Designing a Custom Home

Virgil Carter Fine Art
5 years ago
last modified: 5 years ago

This thread is an attempt to help those fortunate enough to be in a position to design a new custom home on land that they own. This forum is full of requests to "help me with my plan" and "help me with my new home", and so this is an effort to begin a discussion which may be a helpful reference for everyone who is, or who wishes to be, in the wonderful position of considering a new home, whether it's a first home, a retirement home, or something in between.

I invite my professional colleagues to join in with their ideas and experiences, as well as consumers who have successfully completed and occupied their custom home. A wide range of ideas and experiences will make this thread good reference tool for the future, which is its goal.

There are four primary and influential considerations for the design (and subsequent construction) of a new custom home. The four are: 1) the site; 2) the desired functions; 3) the architectural envelope; and 4) the budget. Of course, there are many and various other considerations to take into account in the design of any custom home, but these are the Big Four.

A word of caution: for success, all four of these considerations must be explored, understood and taken into consideration, together, from the beginning to the end of the design of a custom home. Ignoring, forgetting and just letting the local draftsman take care of one or more of these during the design of a custom home is courting disaster, or at the very least an expensive and time-consuming disappointment.

Let's take a quick look at the Big Four, what each consists of and why each is important.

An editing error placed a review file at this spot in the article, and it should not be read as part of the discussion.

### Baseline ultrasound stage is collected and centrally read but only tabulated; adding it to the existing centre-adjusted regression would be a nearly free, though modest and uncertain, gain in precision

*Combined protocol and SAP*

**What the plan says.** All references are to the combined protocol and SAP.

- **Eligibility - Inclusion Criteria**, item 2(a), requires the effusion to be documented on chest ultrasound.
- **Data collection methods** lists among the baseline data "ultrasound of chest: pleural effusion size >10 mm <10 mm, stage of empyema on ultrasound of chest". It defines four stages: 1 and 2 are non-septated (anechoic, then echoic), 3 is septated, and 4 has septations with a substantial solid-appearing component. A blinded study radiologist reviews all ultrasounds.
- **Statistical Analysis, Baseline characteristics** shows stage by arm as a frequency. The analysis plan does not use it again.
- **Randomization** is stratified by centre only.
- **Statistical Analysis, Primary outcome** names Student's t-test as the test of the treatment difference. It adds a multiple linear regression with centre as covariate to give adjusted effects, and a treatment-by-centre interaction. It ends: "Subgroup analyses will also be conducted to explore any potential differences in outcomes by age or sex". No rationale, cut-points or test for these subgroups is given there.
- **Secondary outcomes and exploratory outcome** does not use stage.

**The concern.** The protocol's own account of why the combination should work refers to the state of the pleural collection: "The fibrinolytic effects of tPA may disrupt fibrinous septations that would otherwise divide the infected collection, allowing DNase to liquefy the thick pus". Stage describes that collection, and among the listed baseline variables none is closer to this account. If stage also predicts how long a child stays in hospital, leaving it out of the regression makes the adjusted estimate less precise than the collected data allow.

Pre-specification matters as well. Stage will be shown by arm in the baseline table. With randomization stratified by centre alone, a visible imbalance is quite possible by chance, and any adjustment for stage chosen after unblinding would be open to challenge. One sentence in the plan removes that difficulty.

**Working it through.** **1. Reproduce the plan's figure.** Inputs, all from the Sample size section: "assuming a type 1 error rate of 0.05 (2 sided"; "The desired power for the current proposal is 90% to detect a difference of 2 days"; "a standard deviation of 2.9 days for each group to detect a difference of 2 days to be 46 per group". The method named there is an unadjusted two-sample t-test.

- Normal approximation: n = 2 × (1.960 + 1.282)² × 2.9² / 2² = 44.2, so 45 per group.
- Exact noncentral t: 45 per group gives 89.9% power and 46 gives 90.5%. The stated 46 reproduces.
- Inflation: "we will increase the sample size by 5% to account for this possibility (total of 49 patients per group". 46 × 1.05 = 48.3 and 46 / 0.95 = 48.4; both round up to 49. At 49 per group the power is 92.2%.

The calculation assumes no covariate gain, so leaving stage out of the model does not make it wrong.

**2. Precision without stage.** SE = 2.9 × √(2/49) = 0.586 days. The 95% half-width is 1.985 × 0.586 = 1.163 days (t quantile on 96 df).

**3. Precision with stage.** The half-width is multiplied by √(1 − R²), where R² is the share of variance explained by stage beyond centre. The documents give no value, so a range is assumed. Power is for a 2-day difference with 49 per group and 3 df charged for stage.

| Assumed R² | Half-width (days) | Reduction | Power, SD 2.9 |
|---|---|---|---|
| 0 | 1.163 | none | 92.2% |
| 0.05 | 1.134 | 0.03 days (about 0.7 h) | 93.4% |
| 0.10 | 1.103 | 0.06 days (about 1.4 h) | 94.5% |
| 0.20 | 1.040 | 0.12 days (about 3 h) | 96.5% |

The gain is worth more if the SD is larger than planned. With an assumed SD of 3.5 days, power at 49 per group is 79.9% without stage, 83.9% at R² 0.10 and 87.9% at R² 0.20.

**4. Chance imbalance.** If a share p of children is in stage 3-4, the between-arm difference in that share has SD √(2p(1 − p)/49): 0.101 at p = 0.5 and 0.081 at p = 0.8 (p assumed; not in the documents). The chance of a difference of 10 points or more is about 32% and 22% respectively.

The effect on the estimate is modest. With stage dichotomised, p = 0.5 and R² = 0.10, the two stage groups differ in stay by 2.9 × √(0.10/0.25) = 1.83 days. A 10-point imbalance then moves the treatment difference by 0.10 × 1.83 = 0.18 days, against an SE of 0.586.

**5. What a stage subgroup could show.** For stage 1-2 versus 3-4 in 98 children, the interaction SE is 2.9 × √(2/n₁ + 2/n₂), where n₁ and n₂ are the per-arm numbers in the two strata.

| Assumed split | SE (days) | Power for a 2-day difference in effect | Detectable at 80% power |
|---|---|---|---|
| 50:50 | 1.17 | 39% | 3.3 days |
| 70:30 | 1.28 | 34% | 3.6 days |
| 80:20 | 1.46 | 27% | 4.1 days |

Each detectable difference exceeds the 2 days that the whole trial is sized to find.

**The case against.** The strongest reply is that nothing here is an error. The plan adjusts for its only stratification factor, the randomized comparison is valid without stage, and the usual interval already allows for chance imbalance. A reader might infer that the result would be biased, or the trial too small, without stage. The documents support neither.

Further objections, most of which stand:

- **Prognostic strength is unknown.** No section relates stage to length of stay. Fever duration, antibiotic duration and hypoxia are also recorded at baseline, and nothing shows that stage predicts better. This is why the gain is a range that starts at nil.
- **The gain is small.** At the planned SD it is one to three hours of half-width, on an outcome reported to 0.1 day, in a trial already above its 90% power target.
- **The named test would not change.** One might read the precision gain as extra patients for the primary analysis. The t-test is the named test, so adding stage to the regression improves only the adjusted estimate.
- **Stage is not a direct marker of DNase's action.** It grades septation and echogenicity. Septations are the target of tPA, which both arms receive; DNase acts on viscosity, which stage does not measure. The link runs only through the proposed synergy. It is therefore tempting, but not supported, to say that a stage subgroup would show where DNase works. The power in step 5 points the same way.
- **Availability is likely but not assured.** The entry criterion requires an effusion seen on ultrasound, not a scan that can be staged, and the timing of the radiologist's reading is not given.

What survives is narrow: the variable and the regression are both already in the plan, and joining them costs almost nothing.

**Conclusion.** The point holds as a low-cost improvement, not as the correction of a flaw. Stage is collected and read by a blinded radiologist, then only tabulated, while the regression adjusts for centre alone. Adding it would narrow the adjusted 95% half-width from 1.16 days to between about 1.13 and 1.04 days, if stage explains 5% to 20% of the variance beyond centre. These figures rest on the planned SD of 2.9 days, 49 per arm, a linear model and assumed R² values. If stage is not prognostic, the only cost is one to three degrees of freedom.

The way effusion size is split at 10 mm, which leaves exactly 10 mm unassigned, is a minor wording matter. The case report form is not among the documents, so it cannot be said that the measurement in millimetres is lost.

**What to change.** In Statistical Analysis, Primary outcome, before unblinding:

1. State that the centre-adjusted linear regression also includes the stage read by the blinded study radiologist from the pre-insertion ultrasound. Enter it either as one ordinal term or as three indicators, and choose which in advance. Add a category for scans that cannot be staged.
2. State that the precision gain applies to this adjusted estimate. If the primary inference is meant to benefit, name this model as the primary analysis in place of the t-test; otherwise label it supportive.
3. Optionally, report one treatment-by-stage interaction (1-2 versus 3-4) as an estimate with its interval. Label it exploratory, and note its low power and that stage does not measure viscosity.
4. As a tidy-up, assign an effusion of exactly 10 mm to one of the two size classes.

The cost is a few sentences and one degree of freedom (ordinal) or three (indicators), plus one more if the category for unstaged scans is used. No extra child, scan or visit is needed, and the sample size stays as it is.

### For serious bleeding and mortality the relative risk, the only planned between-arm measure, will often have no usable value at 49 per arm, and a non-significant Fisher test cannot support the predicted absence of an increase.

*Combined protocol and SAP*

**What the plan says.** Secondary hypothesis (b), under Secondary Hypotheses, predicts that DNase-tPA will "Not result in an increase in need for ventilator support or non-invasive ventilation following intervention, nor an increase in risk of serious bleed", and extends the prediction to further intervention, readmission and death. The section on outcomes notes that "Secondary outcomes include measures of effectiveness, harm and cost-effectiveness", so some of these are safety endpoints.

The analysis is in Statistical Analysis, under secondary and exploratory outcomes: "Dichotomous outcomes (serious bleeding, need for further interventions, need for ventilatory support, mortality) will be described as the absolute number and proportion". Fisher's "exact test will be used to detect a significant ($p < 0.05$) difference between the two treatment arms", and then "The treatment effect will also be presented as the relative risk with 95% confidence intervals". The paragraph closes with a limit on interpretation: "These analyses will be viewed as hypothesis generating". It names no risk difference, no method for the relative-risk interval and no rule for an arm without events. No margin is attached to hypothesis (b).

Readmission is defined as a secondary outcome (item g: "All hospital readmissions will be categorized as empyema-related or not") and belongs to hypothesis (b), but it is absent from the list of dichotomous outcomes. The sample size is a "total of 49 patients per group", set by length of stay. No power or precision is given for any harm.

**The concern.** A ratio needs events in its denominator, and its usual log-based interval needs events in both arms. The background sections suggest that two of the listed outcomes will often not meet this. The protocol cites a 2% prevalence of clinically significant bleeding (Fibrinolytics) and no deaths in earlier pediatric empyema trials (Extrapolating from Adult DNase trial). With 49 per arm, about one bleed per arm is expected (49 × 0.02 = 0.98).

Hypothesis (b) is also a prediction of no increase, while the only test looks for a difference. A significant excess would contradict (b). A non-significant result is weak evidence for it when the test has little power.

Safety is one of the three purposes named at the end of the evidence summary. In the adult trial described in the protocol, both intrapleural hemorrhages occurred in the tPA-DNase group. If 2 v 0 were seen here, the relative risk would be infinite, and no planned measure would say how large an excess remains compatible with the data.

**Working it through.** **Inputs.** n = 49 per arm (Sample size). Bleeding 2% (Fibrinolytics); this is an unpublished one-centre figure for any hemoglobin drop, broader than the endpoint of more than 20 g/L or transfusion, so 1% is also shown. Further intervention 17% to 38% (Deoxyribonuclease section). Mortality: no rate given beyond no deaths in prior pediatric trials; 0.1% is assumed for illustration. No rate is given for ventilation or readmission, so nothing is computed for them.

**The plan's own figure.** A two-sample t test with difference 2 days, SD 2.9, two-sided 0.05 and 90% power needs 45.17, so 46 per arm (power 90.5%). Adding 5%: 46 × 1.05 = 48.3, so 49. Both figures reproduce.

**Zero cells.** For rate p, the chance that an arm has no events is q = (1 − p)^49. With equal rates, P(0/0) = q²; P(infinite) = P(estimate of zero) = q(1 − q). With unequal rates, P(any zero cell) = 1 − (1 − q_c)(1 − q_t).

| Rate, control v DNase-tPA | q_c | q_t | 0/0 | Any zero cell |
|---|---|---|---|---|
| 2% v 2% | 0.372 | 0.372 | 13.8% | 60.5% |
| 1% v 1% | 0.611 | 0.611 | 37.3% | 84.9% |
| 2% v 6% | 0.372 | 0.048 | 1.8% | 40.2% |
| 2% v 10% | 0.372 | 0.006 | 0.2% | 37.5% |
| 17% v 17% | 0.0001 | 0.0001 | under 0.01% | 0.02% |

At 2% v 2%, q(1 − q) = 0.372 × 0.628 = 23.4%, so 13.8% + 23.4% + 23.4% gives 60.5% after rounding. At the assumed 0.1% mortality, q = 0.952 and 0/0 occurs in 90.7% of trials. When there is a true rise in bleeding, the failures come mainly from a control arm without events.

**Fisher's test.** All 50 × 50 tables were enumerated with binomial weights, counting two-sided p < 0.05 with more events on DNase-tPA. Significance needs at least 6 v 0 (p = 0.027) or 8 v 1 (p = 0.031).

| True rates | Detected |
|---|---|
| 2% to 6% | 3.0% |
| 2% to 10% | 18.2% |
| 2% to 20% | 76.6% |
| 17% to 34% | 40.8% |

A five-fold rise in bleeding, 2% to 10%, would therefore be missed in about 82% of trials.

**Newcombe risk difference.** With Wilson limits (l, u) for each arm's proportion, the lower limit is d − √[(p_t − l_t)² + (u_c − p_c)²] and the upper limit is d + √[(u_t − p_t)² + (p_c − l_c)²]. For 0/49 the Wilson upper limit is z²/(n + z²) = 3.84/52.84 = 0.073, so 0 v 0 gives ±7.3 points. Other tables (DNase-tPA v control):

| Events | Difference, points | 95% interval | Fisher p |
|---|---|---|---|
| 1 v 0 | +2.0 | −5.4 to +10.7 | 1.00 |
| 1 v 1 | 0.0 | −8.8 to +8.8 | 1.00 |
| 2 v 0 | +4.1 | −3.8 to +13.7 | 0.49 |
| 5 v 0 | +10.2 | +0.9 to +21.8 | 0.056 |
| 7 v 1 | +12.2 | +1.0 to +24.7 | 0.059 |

1. The Site

Frank Lloyd Wright said a "house is and of its site". Unless one's site is a tight, constricted and minimal urban site where design alternatives are virtually non-existent, almost every strong house design begins with a detailed and creative site analysis, considering a wide range of influences on a design for the specific property. These influences can be very wide-ranging and have very important budget implications! Many books have been written on the subject, but among the many important things to consider at the very outset are: the buildable site envelope (setbacks, easements, flood zones, etc., all impact the buildable area); topography and surface drainage; views to and from the site (both desirable and undesirable views); sun path (particularly important for passive solar design strategies); climatic conditions (particularly seasonal adverse weather); primary access points to the site; public utility locations; existing landscaping and man-made improvements which are to remain; suitable locations for wells and septic systems (if needed); suitable locations for any desired new outdoor/landscape improvements (swimming pool, special recreational areas, indoor-outdoor entertaining, etc.). Because of the strong impact on design of all of these influences, many architects and design professionals begin here. It is a point of beginning generally not understood by consumers!

  1. Desired Functions